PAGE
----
From 1996 to 2002, the fictional office staff of New York City’s bungling mayor did their level best to keep the city afloat while juggling the madcap hijinks of their personal lives. Led, in turns, by Michael J. Fox and Charlie Sheen, Spin City turned the classic workplace sitcom into a platform for wry political commentary. The witty cast that rounded out the NYC office were a who’s who of veteran and budding comedians like Richard Kind and Alan Ruck. The series was never afraid to make waves, but it was also devoted to bringing the laughs, and Spin City did just that for six seasons and 145 episodes. But there’s more to this political comedy than just the laughs you saw onscreen. Here are some facts you may not know.
1. The Show Was Created by TV Luminaries
Spin City was the brainchild of two men who had a huge influence on TV during the 1980s, 1990s, and 2000s. Gary David Goldberg had distinguished himself by his work on Family Ties. Bill Lawrence would go on to create Scrubs.
2. Heather Locklear Was Originally Hired to Take Pressure Off Fox
When Michael J. Fox got his diagnosis of Parkinson’s Disease in 1991, the show’s producers were committed to keeping the charismatic actor on board. As a result, they brought on Heather Locklear as the mayor’s campaign manager to help share some of the screen time with Fox.
3. Michael Boatman’s Character Was Critically Lauded
One of the core cast members of Spin City was Carter Heywood, a persnickety gay black man with a suicidal dog named Rags. Played to perfection by Michael Boatman, Carter Heywood was one of TV’s first openly gay black men. What’s more, Boatman carried off the role with a signature charm that was true to his character without falling into needless cliche.
4. The Show Was Originally Supposed to be About a Relationship
In the earliest promos for Spin City, the show was focused on the budding relationship between Michael J. Fox’s Deputy Mayor and a reporter named Ashley Schaeffer played by Carla Gugino. Audiences voiced their preference for the in-office shenanigans, so Gugino was written out after just half a season.
5. Several Different Comedians Voiced Rags the Dog
Carter’s suicidal pooch, Rags, would often get a line of internal dialogue. More often than not, these thoughts were super morose, along the lines of contemplating (and wishing for) his own death. Several notable people stepped in to voice Rags including Regis Philbin, David Letterman, and Tim Allen.
6. The Show Made References to Actor’s Previous Work
Alan Ruck, perhaps best known for his turn as morose Cameron in Ferris Bueller’s Day Off, was once put in a Redwings jersey to commemorate that part. The Mayor, played by Barry Bostwick, is often pictured wearing a pin that reads, “I Survived Rocky Horror.” This was a reference to his earlier role in cult classic The Rocky Horror Picture Show.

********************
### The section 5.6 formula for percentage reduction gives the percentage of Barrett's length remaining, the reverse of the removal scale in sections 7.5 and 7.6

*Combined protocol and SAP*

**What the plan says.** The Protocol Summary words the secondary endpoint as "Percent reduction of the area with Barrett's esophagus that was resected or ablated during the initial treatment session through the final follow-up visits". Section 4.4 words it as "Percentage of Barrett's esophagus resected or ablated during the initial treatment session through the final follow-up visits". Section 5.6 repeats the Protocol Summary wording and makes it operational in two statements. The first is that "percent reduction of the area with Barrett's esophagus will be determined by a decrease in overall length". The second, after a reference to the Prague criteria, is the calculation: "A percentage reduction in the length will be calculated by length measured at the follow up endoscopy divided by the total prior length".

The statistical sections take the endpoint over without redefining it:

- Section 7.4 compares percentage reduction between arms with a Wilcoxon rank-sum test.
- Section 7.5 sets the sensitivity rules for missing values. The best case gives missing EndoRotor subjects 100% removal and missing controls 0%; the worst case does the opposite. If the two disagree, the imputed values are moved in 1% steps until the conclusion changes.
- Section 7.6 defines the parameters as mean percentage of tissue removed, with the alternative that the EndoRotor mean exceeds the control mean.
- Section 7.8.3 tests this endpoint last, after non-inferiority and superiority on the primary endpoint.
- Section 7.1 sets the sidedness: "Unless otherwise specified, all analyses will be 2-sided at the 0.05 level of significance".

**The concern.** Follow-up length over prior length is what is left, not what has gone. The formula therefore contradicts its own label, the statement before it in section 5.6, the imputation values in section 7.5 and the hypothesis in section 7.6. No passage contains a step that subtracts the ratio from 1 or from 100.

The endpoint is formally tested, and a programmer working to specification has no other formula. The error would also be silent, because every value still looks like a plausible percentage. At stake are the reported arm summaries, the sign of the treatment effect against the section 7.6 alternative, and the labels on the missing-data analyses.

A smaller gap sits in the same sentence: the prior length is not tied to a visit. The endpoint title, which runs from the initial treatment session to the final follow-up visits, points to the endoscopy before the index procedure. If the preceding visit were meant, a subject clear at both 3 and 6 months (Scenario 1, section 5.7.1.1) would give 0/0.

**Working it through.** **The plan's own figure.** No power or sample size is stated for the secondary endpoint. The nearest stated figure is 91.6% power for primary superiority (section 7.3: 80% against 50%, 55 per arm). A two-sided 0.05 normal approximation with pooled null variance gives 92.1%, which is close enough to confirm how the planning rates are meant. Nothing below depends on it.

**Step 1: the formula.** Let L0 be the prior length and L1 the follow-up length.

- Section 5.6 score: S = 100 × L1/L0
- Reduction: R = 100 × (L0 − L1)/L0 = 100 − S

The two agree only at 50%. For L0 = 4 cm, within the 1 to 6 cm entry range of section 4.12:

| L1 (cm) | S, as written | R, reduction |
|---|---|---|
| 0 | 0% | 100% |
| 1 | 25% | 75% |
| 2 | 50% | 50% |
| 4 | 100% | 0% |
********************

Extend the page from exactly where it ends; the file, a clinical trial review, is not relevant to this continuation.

7. Michael J. Fox Inspired the Show’s Creation
In the 1995 film The American President, Michael J. Fox delivers a winning turn as one of the President’s more policy-minded aides. Bill Lawrence and Gary David Goldberg loved the character and wanted to see Fox do something similar on television.
8. The Pilot Was Conceived and Written in Four Days
Fox, Goldberg, and Lawrence sat down and sketched out a loose idea of the characters surrounding a character they termed, “Alex Keaton with power” before Keaton let the writers get to work. All in all, it took just four days to get everything finished.
9. Michael J. Fox Left the Show in the Fourth Season
Though he was diagnosed with Parkinson’s Disease in 1991, Michael J. Fox was able to carry on starring in the sitcom for four seasons. After season four, however, he left the series to concentrate on spending time with his family and battling the affliction.
10. Michael J. Fox’s Final Episode Includes Several References to ‘Family Ties’
Michael J. Fox first rose to stardom as Alex P. Keaton, the ultra-conservative Reaganite son to two hippy parents in Family Ties. When Fox left Spin City, that earlier show was on display in full effect. Both of Fox’s former TV parents guest starred, and there’s a reference to Fox’s Spin City character moving to DC, becoming a lobbyist, and running across a Senator named Alex Keaton.
11. Several Big Name Actors Were Considered to Replace Fox
When Fox announced that he would be leaving the show, several actors were considered to replace him. Matthew Broderick came up. As did Denis Leary, Jon Cryer, and Patrick Dempsey.
12. The Show Switched Filming Locations After Season Four
When Michael J. Fox left the show, Bill Lawrence went with him, and the show made the decision to switch filming locations from New York to the more affordable Los Angeles. Fox was subsequently replaced by a pre-nuts Charlie Sheen.
13. Both Lead Actors Won Golden Globes for the Part
In his time playing lead character Mike Flaherty, Michael J. Fox was repeatedly nominated for awards. He won three Golden Globes for the role. When Charlie Sheen took over as Charlie Crawford, he was also nominated for and took home a Golden Globe for the part.
14. Associate Producer Randall Winston Is All Over the Show
Barry Bostwick’s Mayor is named Randall Winston, after an associate producer on the show. What’s more, Winston later revealed that he was the inspiration for Carter Heywood, the show’s breakout character.
15. Richard Kind Almost Wasn’t Hired
One of the show’s most reliably funny actors was Richard Kind, who played the office’s sad sack press secretary, Paul Lassiter. Originally, however, Goldberg didn’t even want Richard Kind to audition. Bill Lawrence was a fan of the character actor and ultimately won out — obviously.
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